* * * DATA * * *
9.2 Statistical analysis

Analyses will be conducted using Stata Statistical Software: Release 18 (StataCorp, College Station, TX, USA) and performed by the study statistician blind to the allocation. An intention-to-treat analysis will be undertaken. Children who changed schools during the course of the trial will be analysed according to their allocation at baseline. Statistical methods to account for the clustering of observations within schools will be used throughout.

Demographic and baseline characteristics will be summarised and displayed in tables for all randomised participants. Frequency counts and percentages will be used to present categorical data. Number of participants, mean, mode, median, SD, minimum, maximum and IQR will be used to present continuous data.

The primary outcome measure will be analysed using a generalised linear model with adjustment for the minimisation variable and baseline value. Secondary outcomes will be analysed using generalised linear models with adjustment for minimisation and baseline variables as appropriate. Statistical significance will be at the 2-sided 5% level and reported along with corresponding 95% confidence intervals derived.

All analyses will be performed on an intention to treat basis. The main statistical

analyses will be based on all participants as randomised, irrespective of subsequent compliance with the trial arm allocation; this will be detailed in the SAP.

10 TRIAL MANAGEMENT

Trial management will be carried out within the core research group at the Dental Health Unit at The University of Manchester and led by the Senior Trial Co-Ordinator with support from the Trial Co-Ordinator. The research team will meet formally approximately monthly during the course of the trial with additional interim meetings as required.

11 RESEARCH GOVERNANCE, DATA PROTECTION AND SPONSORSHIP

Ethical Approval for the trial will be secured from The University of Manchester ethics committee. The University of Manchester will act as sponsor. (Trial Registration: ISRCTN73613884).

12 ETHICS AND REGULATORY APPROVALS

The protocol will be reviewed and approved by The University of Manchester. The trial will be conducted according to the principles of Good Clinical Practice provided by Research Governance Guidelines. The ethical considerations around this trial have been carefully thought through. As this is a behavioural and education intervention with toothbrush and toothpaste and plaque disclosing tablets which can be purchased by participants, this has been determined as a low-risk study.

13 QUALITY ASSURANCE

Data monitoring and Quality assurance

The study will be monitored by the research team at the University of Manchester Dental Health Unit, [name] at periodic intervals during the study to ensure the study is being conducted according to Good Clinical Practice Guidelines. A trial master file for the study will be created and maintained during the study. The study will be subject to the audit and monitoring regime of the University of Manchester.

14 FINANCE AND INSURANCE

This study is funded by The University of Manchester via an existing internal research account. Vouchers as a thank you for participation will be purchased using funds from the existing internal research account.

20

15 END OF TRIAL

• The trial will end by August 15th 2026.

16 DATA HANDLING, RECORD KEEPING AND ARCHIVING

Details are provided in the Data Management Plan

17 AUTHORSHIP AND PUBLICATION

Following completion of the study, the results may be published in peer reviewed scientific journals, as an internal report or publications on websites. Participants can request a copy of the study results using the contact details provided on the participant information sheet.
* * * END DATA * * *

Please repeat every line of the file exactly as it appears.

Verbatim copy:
9.2 Statistical analysis

Analyses will be conducted using Stata Statistical Software: Release 18 (StataCorp, College Station, TX, USA) and performed by the study statistician blind to the allocation. An intention-to-treat analysis will be undertaken. Children who changed schools during the course of the trial will be analysed according to their allocation at baseline. Statistical methods to account for the clustering of observations within schools will be used throughout.

Demographic and baseline characteristics will be summarised and displayed in tables for all randomised participants. Frequency counts and percentages will be used to present categorical data. Number of participants, mean, mode, median, SD, minimum, maximum and IQR will be used to present continuous data.

The primary outcome measure will be analysed using a generalised linear model with adjustment for the minimisation variable and baseline value. Secondary outcomes will be analysed using generalised linear models with adjustment for minimisation and baseline variables as appropriate. Statistical significance will be at the 2-sided 5% level and reported along with corresponding 95% confidence intervals derived.

All analyses will be performed on an intention to treat basis. The main statistical

analyses will be based on all participants as randomised, irrespective of subsequent compliance with the trial arm allocation; this will be detailed in the SAP.

10 TRIAL MANAGEMENT

Trial management will be carried out within the core research group at the Dental Health Unit at The University of Manchester and led by the Senior Trial Co-Ordinator with support from the Trial Co-Ordinator. The research team will meet formally approximately monthly during the course of the trial with additional interim meetings as required.

11 RESEARCH GOVERNANCE, DATA PROTECTION AND SPONSORSHIP

Ethical Approval for the trial will be secured from The University of Manchester ethics committee. The University of Manchester will act as sponsor. (Trial Registration: ISRCTN73613884).

12 ETHICS AND REGULATORY APPROVALS

The protocol will be reviewed and approved by The University of Manchester. The trial will be conducted according to the principles of Good Clinical Practice provided by Research Governance Guidelines. The ethical considerations around this trial have been carefully thought through. As this is a behavioural and education intervention with toothbrush and toothpaste and plaque disclosing tablets which can be purchased by participants, this has been determined as a low-risk study.

13 QUALITY ASSURANCE

Data monitoring and Quality assurance

The study will be monitored by the research team at the University of Manchester Dental Health Unit, [name] at periodic intervals during the study to ensure the study is being conducted according to Good Clinical Practice Guidelines. A trial master file for the study will be created and maintained during the study. The study will be subject to the audit and monitoring regime of the University of Manchester.

14 FINANCE AND INSURANCE

This study is funded by The University of Manchester via an existing internal research account. Vouchers as a thank you for participation will be purchased using funds from the existing internal research account.

20

15 END OF TRIAL

• The trial will end by August 15th 2026.

16 DATA HANDLING, RECORD KEEPING AND ARCHIVING

Details are provided in the Data Management Plan

17 AUTHORSHIP AND PUBLICATION

Following completion of the study, the results may be published in peer reviewed scientific journals, as an internal report or publications on websites. Participants can request a copy of the study results using the contact details provided on the participant information sheet.